Created over 20 years ago, this spectacular waist-high reservoir of recycled sump oil, one of
Britart’s most iconic installations and has been exhibited at his various galleries in London.
Installed at the new Saatchi building in Chelsea, the timeless work is well worth another look …
a vast tank made out of sheet metal and filled to the brim with thick sump oil
‘It can be applied to any internal space … and in each space it will be radically different
because it will reflect it and adapt to its parameters’
reflects the architecture of the room, seemingly doubling its size
so that they are surrounded by the reflective plane of oil
[images and text : guardian.co.uk Tuesday 12 January 2010]
Richard Wilson : Saatchi Gallery : Sump Oil and Steel : Video
Richard Wilson’s 20:50 is truly a contemporary masterpiece. 20:50 transforms the gallery into a site of epic illusion. Viewed from the entrance platform 20:50 appears as a holographic field: simultaneously a polished floor, infinite clear pool, an expansive and indefinable virtual space that clinically absorbs and mirrors the gallery architecture. The room is in fact entirely flooded in oil.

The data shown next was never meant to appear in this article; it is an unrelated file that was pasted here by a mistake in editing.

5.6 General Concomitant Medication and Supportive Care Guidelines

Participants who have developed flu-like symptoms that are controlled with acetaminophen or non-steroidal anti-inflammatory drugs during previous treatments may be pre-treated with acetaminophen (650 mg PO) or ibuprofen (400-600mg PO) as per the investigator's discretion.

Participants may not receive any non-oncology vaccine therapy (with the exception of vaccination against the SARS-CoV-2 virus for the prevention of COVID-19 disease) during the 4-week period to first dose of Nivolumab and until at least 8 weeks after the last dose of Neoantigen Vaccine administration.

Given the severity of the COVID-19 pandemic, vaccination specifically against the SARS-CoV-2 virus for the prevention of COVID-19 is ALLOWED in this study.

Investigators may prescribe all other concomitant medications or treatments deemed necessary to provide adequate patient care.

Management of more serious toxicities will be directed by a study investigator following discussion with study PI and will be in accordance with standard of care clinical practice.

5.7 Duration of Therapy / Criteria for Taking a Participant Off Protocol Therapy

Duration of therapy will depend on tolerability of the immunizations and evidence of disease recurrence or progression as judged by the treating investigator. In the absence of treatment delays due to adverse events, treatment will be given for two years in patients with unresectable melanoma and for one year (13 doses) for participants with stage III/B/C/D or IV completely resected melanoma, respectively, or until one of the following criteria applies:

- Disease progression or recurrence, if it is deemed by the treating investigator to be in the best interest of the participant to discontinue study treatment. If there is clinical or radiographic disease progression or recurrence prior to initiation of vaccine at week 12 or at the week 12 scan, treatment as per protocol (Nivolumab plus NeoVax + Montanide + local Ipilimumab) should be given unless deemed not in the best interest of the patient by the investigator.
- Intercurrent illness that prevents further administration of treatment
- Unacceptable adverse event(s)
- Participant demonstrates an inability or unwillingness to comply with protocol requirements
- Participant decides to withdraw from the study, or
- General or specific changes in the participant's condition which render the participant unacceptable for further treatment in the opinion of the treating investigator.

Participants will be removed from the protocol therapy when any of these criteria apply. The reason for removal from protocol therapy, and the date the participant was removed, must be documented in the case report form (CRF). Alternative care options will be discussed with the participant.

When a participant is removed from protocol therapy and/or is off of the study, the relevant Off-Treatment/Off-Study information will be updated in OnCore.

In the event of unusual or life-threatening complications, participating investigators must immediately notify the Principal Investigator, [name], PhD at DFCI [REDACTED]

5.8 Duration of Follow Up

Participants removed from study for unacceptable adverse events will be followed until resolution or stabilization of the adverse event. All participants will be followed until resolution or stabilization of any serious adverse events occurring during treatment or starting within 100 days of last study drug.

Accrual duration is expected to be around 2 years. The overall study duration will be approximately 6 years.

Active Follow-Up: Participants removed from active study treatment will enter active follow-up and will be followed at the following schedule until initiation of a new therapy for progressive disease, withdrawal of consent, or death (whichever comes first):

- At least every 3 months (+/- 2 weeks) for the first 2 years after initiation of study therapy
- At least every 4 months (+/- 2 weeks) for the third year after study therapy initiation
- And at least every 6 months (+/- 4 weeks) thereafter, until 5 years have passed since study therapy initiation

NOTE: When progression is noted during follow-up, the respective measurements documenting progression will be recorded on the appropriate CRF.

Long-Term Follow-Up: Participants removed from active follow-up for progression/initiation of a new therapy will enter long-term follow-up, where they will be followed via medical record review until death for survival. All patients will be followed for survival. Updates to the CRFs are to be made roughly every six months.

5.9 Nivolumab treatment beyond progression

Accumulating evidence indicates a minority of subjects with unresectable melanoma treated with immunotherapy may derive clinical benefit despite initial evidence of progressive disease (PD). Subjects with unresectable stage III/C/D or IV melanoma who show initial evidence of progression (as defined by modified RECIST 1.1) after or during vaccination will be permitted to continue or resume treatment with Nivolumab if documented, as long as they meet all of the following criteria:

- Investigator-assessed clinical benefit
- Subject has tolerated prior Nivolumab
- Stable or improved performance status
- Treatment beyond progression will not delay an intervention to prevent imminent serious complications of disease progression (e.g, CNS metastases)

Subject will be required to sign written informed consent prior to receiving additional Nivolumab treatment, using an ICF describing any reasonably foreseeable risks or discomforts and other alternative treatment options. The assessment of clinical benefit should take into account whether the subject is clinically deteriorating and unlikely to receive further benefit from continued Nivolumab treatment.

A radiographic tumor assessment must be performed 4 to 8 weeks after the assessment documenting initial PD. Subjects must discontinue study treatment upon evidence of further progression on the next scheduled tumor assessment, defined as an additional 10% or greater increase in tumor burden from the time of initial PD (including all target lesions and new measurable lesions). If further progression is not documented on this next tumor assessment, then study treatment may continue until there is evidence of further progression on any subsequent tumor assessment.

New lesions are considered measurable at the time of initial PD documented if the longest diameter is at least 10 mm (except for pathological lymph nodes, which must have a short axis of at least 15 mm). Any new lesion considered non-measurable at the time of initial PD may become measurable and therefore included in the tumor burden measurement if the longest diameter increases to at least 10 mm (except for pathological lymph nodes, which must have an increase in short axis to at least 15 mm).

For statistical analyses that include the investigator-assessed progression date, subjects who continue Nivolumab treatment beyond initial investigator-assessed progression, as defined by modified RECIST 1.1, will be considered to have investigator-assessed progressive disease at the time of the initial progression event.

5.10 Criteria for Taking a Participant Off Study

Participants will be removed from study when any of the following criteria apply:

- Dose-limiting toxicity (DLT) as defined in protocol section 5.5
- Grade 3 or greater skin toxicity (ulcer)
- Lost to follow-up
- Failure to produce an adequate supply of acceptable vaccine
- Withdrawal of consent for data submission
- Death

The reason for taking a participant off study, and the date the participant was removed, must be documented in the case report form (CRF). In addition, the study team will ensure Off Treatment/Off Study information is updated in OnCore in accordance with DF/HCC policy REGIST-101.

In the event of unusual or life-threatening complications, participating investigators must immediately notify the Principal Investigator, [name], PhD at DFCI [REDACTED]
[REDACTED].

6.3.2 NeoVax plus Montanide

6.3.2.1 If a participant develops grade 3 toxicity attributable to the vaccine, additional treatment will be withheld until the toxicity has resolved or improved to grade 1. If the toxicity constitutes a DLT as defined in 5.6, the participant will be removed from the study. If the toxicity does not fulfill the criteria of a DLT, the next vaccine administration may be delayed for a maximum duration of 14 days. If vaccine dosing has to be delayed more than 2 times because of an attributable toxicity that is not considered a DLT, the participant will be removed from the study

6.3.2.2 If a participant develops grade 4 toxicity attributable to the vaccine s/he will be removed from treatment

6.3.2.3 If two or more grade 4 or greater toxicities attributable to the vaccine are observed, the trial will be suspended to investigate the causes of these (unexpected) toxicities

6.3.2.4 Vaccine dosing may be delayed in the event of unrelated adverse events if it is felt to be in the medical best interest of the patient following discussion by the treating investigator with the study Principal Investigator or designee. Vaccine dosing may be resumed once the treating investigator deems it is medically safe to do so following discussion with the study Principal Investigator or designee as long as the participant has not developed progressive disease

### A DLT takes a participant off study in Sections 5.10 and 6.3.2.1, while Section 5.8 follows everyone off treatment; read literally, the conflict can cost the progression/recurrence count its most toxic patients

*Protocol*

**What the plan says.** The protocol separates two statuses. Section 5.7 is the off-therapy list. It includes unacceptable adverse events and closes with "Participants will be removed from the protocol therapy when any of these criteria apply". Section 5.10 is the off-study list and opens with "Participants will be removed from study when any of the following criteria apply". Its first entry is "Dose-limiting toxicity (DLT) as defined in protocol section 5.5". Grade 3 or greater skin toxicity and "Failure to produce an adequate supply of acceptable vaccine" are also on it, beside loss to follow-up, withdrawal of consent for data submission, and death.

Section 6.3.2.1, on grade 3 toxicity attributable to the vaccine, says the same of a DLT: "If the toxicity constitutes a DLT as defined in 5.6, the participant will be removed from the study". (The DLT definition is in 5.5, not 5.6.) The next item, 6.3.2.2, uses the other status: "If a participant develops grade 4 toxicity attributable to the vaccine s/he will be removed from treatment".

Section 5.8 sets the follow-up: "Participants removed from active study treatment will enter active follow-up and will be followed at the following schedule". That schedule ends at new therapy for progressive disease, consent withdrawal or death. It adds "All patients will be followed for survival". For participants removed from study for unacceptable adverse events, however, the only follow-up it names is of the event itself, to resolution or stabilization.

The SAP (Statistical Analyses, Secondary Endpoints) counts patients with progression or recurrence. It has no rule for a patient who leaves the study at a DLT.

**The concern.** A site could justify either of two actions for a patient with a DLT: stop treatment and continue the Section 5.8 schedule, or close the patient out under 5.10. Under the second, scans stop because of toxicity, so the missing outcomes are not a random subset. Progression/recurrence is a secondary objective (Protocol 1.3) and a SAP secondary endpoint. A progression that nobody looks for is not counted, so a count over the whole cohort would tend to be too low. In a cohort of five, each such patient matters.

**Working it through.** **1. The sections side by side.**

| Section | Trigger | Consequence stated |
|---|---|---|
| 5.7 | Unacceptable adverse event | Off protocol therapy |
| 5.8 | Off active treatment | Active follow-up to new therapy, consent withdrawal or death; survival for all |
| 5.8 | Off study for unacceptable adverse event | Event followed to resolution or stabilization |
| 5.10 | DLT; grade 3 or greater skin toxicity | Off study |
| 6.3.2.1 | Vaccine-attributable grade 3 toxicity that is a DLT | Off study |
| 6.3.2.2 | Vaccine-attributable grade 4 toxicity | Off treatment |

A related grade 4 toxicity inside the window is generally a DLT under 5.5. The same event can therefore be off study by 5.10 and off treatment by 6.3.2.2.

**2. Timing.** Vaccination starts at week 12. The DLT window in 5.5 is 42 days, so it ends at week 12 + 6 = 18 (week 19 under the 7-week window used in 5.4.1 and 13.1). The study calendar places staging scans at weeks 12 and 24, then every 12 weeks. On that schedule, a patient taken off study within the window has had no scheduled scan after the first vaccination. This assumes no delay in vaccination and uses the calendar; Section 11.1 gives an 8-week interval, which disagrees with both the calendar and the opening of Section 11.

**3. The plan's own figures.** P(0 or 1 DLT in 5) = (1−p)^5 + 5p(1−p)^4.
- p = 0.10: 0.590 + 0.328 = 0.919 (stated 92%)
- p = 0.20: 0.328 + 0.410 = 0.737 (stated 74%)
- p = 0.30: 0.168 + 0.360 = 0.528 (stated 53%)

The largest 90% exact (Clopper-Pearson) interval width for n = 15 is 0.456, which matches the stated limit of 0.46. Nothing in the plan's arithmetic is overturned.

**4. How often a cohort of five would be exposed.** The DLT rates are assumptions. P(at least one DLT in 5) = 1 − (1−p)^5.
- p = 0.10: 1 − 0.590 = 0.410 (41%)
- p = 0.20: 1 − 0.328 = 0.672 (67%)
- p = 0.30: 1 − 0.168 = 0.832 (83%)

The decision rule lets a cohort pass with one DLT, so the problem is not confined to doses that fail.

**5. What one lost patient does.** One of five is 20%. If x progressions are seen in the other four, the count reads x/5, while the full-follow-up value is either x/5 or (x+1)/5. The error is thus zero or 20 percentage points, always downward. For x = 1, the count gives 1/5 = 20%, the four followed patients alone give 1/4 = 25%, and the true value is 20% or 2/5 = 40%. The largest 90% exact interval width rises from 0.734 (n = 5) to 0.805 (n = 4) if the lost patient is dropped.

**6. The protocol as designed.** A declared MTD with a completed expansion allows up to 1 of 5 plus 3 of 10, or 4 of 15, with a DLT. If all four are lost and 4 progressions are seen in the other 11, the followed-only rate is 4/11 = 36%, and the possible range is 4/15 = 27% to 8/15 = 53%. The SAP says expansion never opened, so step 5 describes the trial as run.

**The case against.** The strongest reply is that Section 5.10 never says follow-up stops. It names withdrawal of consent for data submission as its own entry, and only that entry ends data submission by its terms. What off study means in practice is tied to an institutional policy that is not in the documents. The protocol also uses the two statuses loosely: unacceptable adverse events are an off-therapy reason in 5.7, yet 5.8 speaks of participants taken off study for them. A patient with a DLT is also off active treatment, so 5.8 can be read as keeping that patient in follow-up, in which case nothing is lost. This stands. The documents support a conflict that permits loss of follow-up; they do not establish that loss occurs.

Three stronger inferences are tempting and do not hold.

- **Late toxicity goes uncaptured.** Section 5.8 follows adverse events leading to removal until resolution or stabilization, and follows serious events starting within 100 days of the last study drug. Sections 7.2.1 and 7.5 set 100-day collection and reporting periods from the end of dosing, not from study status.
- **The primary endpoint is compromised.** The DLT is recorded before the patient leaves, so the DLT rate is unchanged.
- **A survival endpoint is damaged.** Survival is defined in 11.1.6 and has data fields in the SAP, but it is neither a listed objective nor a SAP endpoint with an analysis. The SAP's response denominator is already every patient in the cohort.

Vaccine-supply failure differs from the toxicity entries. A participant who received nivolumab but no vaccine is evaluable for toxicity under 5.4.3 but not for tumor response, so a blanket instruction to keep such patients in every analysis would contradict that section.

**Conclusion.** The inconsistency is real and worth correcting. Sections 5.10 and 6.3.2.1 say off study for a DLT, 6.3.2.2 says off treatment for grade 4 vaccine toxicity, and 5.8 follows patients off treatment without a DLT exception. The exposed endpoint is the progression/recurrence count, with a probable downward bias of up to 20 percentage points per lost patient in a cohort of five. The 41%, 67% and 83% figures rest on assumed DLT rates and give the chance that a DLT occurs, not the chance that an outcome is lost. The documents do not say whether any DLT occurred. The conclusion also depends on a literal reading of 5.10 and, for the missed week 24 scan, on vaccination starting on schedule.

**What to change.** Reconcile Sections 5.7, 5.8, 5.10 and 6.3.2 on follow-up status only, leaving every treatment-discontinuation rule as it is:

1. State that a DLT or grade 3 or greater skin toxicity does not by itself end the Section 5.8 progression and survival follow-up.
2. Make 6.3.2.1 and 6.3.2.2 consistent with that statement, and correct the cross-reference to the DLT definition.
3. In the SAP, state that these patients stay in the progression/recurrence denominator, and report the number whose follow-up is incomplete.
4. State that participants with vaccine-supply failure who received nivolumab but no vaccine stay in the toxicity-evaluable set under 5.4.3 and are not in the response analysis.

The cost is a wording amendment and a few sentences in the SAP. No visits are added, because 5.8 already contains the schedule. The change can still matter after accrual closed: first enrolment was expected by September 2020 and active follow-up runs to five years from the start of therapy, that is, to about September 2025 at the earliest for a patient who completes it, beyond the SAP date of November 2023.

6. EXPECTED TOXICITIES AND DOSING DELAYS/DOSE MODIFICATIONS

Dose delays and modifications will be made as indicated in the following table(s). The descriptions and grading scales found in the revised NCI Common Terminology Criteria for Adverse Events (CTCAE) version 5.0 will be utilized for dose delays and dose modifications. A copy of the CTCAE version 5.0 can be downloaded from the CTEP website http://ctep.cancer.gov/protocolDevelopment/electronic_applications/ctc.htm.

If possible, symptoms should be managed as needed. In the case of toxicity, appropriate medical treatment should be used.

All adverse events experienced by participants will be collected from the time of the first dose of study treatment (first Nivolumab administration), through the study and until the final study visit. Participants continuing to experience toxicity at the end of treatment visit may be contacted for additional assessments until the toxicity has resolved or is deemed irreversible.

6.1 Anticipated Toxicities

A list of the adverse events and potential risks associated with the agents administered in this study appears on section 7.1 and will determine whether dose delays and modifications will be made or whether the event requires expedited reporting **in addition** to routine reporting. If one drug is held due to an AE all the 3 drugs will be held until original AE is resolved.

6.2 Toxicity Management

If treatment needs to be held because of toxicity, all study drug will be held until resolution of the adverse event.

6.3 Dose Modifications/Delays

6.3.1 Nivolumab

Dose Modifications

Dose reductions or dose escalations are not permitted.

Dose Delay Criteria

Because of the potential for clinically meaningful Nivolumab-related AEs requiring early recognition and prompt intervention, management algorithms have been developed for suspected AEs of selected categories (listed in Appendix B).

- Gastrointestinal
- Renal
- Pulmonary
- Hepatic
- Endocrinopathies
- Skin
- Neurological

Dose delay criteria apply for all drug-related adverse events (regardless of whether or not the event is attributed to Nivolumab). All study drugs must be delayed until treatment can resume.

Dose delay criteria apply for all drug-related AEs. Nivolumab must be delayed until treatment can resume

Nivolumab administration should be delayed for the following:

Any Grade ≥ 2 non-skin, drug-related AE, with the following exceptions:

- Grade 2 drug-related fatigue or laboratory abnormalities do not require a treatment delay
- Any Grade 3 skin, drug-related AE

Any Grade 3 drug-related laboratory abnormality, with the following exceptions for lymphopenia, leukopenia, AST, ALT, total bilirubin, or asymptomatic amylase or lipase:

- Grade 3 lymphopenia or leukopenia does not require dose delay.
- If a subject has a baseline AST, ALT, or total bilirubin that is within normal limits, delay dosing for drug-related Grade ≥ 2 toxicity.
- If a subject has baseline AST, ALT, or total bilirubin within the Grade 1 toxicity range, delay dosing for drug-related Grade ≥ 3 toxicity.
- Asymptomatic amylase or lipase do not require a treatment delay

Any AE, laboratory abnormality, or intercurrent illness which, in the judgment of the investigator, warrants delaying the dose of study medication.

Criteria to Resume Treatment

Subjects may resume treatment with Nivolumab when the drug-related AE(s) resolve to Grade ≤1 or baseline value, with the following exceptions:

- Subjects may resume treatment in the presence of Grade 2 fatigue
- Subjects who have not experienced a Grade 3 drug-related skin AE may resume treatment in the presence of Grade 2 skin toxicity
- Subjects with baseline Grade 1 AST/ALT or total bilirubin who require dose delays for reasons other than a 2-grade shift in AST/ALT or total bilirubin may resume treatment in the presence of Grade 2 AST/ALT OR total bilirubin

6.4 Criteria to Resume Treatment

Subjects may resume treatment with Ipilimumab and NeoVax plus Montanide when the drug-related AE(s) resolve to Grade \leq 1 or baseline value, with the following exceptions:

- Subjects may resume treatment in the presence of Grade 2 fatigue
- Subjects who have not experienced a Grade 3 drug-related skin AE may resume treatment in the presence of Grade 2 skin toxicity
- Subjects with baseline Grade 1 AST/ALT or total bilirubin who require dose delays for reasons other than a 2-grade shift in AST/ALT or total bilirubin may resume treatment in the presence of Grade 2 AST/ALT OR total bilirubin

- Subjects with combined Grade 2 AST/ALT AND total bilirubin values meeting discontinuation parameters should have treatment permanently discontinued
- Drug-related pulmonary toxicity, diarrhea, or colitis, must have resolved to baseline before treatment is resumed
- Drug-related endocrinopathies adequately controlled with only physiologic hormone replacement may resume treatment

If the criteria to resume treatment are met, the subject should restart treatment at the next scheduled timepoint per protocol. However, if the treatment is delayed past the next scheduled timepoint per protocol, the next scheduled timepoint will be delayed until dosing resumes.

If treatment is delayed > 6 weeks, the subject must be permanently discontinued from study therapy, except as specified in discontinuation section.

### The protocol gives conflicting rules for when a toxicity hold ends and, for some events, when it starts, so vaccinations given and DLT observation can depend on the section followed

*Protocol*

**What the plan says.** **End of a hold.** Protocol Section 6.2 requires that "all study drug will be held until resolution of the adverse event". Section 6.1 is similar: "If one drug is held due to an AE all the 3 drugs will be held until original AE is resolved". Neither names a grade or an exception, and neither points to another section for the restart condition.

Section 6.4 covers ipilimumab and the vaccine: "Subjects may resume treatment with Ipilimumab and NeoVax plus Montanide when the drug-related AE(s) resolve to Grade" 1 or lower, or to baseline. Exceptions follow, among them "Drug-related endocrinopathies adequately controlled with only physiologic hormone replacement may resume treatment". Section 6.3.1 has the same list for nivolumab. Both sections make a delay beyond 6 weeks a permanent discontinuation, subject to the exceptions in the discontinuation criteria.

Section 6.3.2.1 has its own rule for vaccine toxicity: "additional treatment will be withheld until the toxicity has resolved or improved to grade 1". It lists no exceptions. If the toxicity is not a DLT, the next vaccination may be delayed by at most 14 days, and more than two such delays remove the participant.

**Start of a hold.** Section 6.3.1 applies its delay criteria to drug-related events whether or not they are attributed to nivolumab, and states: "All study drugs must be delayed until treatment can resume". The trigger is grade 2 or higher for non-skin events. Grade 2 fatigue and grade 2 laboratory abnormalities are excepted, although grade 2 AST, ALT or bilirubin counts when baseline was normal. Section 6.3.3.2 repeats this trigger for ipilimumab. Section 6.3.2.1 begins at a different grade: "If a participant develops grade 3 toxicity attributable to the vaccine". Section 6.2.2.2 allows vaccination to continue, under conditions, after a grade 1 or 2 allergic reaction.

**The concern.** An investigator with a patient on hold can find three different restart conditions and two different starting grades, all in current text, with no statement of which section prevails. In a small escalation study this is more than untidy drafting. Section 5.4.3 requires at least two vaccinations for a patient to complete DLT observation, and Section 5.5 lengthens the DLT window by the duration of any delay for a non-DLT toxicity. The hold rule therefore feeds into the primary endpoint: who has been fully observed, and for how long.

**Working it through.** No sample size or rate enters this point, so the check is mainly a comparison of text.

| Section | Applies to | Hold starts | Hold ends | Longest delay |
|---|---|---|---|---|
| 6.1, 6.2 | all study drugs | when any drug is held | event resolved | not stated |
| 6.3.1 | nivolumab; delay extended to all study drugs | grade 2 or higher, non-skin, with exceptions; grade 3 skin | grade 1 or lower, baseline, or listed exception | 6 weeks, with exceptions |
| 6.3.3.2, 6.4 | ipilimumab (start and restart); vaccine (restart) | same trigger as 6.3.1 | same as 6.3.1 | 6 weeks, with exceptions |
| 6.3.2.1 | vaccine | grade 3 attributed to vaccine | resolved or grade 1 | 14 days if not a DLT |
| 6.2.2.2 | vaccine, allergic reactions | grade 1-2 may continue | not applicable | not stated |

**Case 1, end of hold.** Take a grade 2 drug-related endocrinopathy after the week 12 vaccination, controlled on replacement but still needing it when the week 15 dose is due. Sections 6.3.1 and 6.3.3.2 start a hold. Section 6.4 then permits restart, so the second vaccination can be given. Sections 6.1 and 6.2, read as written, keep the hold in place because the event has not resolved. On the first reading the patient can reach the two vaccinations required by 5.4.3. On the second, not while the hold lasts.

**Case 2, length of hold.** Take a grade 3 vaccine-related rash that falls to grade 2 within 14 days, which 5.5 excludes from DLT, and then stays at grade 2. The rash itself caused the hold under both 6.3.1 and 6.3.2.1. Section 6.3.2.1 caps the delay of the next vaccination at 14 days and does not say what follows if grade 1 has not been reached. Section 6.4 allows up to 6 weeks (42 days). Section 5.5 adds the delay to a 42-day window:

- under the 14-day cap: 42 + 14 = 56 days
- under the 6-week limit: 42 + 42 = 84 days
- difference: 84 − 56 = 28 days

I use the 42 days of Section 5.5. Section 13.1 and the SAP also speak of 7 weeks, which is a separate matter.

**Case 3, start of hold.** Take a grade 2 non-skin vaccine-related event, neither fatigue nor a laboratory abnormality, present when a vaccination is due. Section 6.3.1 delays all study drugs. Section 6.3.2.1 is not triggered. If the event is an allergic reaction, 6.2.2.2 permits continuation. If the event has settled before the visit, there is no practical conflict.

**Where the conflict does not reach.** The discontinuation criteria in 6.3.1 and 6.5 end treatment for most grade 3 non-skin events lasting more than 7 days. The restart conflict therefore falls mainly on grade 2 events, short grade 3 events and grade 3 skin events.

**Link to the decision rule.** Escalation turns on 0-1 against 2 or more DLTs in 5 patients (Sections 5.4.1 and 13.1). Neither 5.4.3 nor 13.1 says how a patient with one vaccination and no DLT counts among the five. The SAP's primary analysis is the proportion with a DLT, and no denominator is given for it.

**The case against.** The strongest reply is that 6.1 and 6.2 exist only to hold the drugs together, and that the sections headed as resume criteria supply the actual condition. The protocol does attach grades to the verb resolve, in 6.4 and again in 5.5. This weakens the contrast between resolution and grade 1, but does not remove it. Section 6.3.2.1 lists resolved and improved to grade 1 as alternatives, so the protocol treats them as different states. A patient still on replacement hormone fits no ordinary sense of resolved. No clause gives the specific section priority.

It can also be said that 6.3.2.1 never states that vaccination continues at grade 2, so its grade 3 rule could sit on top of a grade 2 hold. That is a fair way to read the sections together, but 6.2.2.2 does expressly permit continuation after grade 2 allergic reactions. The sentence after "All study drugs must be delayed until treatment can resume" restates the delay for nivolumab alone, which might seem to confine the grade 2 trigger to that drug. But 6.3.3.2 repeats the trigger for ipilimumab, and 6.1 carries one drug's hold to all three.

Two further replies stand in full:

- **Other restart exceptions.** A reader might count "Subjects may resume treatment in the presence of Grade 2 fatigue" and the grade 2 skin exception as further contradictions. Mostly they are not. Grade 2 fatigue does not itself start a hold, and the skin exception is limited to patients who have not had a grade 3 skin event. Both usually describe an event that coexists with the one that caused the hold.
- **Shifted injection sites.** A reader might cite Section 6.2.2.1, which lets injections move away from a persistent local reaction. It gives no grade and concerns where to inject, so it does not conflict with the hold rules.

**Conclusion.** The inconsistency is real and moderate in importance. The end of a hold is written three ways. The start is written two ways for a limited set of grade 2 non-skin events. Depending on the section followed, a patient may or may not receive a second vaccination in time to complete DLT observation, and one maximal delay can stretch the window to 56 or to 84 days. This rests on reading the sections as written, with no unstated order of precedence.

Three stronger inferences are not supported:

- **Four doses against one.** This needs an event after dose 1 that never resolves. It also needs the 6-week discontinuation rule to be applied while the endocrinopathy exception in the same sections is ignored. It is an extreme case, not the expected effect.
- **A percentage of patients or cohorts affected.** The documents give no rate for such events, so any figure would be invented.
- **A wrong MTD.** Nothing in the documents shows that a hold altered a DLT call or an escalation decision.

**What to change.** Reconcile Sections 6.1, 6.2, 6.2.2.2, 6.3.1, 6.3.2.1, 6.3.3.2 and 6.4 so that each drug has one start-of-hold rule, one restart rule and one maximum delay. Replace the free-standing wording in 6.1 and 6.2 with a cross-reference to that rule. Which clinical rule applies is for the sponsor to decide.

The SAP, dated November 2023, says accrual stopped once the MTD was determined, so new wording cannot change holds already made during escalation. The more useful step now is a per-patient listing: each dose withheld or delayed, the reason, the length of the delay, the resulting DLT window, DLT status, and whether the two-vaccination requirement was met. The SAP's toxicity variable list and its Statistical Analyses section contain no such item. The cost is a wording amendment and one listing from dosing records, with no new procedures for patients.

Visitors are invited to examine the piece close-up via a walkway that extends into the lake, placing the viewer, waist deep, at the centre of a perfect mathematically symmetrical scope. Through this altered perspective 20:50’s phantasmical aura is enhanced, amplifying the disorientating and mesmerising experience of the space, and further confounding physical logic.
20:50 takes its name from the type of recycled engine oil used. It is thick, pitch black, and absolutely indelible: please take extreme care with your clothing and belongings, and no matter how tempting, please do not touch. 20:50 often has to be demonstrated to be believed: the liquid can be seen by blowing very gently on the surface. [extract : Saatchi Gallery]